The latest is a male calf born in 2017 to an 18-year-old rhino named Nandi. The sanctuary was started with just six breeding rhinos from Kenya and the United States, two of which were donated by Disney’s Animal Kingdom of Orlando, Florida. The population of white rhinos in Uganda is now 32 individuals. Meet some of them.
Update August 2020: According to Rhino Fund, this number has now increased to 32 individuals. Thanks to Angie Genade, Executive Director of Rhino Fund Uganda for the update.
3. White Rhinos Aren’t White
A common misconception about rhinos is that white rhinos are white and black rhinoceroses are black.
Actually, the word “white” is merely a mispronunciation by English settlers in South Africa of a Dutch word, “wijd,” or wide. The white rhinoceros was described as “wijd” because it has wider lips than the black rhino with its prehensile upper lip. The black rhino gets its name because it’s usually seen covered in mud.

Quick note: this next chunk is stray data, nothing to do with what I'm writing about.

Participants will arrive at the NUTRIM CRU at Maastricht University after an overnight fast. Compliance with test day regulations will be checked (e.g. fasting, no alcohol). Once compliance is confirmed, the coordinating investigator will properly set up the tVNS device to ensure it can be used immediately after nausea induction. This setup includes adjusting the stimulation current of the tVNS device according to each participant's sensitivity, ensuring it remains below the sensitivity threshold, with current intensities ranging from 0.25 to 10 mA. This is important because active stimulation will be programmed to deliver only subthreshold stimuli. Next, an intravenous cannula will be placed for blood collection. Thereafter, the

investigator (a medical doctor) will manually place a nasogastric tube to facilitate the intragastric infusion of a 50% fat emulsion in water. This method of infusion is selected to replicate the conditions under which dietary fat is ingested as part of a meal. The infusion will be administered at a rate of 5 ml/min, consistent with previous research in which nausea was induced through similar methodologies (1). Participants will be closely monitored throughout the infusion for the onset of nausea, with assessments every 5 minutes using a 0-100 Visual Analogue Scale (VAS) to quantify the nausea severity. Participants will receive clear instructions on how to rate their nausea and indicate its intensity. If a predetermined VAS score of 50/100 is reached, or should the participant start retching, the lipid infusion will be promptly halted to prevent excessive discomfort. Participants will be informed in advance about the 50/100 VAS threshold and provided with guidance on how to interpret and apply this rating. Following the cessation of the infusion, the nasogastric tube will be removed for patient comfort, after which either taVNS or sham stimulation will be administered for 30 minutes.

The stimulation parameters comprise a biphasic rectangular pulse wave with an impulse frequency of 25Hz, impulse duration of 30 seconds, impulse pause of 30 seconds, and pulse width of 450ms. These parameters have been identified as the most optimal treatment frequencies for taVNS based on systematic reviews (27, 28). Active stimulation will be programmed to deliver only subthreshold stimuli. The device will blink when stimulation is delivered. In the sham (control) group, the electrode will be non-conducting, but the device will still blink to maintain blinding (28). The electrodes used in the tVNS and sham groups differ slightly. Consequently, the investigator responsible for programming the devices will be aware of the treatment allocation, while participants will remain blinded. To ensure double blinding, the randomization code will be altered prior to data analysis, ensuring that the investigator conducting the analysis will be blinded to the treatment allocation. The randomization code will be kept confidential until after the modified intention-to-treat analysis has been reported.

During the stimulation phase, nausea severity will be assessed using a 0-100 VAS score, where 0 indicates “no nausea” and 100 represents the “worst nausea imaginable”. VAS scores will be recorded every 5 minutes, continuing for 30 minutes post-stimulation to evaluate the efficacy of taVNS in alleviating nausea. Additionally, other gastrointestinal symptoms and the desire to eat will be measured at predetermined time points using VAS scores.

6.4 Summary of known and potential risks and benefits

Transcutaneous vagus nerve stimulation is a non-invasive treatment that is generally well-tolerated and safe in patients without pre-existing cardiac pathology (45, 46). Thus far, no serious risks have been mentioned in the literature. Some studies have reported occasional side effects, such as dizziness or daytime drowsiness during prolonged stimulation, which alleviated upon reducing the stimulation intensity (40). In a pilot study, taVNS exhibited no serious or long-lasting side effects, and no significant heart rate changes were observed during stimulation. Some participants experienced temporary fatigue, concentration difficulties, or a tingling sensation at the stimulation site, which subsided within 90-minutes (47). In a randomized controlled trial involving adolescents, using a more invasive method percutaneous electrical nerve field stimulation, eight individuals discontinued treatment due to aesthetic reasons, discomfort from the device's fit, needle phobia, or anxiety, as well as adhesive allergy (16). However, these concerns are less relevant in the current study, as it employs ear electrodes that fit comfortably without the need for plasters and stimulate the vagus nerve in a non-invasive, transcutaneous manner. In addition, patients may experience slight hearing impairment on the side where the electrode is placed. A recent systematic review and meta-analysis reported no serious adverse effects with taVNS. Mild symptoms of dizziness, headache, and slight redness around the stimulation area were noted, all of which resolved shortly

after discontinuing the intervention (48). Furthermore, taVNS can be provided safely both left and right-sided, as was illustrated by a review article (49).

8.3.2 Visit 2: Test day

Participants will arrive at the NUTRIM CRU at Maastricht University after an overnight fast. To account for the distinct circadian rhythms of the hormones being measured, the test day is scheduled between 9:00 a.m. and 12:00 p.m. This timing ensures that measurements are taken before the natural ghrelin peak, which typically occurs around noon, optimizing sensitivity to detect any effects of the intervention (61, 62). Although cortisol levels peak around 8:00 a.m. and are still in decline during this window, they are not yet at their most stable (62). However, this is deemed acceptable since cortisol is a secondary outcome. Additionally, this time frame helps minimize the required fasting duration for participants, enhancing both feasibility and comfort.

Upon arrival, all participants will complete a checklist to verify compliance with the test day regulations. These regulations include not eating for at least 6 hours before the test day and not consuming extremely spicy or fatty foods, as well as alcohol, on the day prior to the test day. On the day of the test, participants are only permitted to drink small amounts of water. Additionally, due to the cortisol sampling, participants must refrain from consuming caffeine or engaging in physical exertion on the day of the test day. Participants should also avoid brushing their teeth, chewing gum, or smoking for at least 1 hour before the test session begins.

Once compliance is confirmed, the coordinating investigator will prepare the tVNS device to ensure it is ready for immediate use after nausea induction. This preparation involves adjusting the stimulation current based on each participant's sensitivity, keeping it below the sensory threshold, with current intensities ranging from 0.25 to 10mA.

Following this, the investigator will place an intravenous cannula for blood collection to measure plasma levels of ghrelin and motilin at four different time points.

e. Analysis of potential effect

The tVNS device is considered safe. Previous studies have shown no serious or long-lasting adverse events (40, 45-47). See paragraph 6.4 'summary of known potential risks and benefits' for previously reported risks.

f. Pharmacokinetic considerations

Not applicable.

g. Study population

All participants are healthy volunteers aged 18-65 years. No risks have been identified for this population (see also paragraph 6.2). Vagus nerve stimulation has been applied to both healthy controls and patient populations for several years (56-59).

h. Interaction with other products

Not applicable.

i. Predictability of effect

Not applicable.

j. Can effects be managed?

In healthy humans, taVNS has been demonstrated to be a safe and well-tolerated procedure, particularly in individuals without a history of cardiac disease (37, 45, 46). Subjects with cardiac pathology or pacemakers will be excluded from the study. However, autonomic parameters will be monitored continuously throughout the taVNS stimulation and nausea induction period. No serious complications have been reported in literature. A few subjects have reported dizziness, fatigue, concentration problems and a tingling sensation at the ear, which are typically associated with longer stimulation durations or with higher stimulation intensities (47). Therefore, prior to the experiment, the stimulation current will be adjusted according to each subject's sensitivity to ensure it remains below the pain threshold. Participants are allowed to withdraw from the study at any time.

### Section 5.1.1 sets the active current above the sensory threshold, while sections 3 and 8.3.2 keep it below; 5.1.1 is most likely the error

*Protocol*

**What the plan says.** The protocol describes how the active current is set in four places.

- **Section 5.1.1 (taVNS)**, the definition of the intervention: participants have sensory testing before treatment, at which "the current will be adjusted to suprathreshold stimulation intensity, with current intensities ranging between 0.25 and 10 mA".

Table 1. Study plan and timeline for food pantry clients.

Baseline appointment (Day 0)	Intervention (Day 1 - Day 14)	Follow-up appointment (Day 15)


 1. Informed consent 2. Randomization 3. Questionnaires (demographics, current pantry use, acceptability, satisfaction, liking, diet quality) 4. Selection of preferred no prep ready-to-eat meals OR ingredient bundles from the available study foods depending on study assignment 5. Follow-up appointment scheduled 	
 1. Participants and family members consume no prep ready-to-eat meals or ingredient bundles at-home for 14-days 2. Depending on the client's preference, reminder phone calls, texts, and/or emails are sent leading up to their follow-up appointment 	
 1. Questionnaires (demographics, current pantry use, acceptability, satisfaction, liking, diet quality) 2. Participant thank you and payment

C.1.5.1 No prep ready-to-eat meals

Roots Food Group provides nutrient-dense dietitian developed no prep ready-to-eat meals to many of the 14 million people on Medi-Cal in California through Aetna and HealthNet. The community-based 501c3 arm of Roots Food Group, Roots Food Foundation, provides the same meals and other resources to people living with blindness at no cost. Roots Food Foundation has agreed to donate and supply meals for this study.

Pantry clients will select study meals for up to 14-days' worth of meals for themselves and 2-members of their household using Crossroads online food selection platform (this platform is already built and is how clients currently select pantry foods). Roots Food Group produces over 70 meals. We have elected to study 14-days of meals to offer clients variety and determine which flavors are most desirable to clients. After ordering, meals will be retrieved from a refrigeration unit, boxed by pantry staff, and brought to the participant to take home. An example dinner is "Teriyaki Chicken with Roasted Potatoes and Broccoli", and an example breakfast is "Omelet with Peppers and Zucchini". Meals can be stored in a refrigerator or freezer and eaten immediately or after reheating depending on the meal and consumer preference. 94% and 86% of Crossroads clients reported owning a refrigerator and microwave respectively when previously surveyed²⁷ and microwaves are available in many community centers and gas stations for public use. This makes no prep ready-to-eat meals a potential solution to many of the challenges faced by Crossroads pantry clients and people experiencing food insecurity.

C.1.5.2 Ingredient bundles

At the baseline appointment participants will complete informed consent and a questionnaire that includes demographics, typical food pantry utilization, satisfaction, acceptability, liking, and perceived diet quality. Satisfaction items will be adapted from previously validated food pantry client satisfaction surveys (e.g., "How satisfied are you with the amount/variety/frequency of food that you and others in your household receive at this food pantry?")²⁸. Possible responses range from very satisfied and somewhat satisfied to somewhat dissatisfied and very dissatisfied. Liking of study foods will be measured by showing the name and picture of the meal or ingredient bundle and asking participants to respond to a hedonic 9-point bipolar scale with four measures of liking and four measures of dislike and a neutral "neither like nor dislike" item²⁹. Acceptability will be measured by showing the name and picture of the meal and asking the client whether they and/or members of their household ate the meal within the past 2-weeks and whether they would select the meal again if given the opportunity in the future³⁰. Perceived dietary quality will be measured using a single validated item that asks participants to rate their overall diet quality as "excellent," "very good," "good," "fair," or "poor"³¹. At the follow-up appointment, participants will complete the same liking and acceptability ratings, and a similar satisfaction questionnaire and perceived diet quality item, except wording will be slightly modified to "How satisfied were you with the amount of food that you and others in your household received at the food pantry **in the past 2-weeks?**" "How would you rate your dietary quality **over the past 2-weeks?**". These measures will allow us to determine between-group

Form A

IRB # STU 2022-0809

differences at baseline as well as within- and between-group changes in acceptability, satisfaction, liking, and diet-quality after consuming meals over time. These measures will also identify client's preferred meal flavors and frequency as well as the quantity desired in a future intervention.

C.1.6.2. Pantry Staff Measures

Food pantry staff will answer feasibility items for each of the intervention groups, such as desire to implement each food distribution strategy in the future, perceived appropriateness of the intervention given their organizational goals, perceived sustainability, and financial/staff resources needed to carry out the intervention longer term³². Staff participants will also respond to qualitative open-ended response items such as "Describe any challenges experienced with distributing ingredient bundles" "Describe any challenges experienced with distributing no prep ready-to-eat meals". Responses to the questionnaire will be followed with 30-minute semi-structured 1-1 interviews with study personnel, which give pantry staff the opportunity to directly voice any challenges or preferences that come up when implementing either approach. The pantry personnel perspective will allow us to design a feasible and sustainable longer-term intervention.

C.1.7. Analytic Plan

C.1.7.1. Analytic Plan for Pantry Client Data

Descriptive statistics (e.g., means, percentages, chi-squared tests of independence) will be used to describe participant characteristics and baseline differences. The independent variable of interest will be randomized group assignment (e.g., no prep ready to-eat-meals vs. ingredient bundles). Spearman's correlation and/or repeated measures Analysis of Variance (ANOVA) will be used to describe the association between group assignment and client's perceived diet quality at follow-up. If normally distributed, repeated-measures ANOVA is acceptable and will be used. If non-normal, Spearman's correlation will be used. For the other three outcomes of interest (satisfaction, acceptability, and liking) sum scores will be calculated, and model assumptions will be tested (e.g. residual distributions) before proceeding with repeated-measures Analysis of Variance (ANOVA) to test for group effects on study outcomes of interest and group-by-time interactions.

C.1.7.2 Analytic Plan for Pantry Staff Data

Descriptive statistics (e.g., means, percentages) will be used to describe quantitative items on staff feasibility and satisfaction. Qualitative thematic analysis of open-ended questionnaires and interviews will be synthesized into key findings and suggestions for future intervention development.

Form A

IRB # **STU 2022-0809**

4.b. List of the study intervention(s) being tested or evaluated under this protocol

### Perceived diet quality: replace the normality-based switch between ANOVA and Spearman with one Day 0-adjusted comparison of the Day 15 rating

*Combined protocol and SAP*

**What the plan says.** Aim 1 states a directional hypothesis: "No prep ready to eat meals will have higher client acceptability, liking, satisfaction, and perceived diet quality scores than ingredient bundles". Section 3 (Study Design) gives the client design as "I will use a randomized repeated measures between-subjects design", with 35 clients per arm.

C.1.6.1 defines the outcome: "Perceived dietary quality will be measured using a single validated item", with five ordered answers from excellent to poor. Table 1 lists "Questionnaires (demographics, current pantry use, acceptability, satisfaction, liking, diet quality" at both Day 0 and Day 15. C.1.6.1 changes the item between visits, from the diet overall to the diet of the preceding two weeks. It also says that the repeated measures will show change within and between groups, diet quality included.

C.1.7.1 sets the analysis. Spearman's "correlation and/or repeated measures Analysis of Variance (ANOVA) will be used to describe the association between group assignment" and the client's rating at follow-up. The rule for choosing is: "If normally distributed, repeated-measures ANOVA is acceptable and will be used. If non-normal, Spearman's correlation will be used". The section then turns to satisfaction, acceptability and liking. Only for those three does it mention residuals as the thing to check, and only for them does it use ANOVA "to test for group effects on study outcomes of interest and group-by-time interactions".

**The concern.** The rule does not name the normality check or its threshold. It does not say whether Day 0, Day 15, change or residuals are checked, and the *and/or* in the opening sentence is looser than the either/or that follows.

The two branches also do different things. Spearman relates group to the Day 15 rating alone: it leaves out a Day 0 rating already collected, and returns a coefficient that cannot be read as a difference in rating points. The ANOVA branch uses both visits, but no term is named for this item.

Both white and black rhinos are grey.
4. 8 Differences Between Black and White Rhino
- Size: The white rhino is substantially larger, with a female white rhino weighing about 1,700 kg (males about 2,300 kg) compared to black rhinos that range from 800 – 1,400 kg.
- Mouth and Diet: The most significant differences between white and black rhinos is found in their mouths. White rhinos (also known as square-lipped rhinoceros) have a wide, broad lip – perfect for grazing. In contrast, the black rhino (also known as hook-lipped rhinoceros) feeds on leaves and shoots and has a prehensile, pointed lip which is perfect for grabbing hold of food on plants and bushes.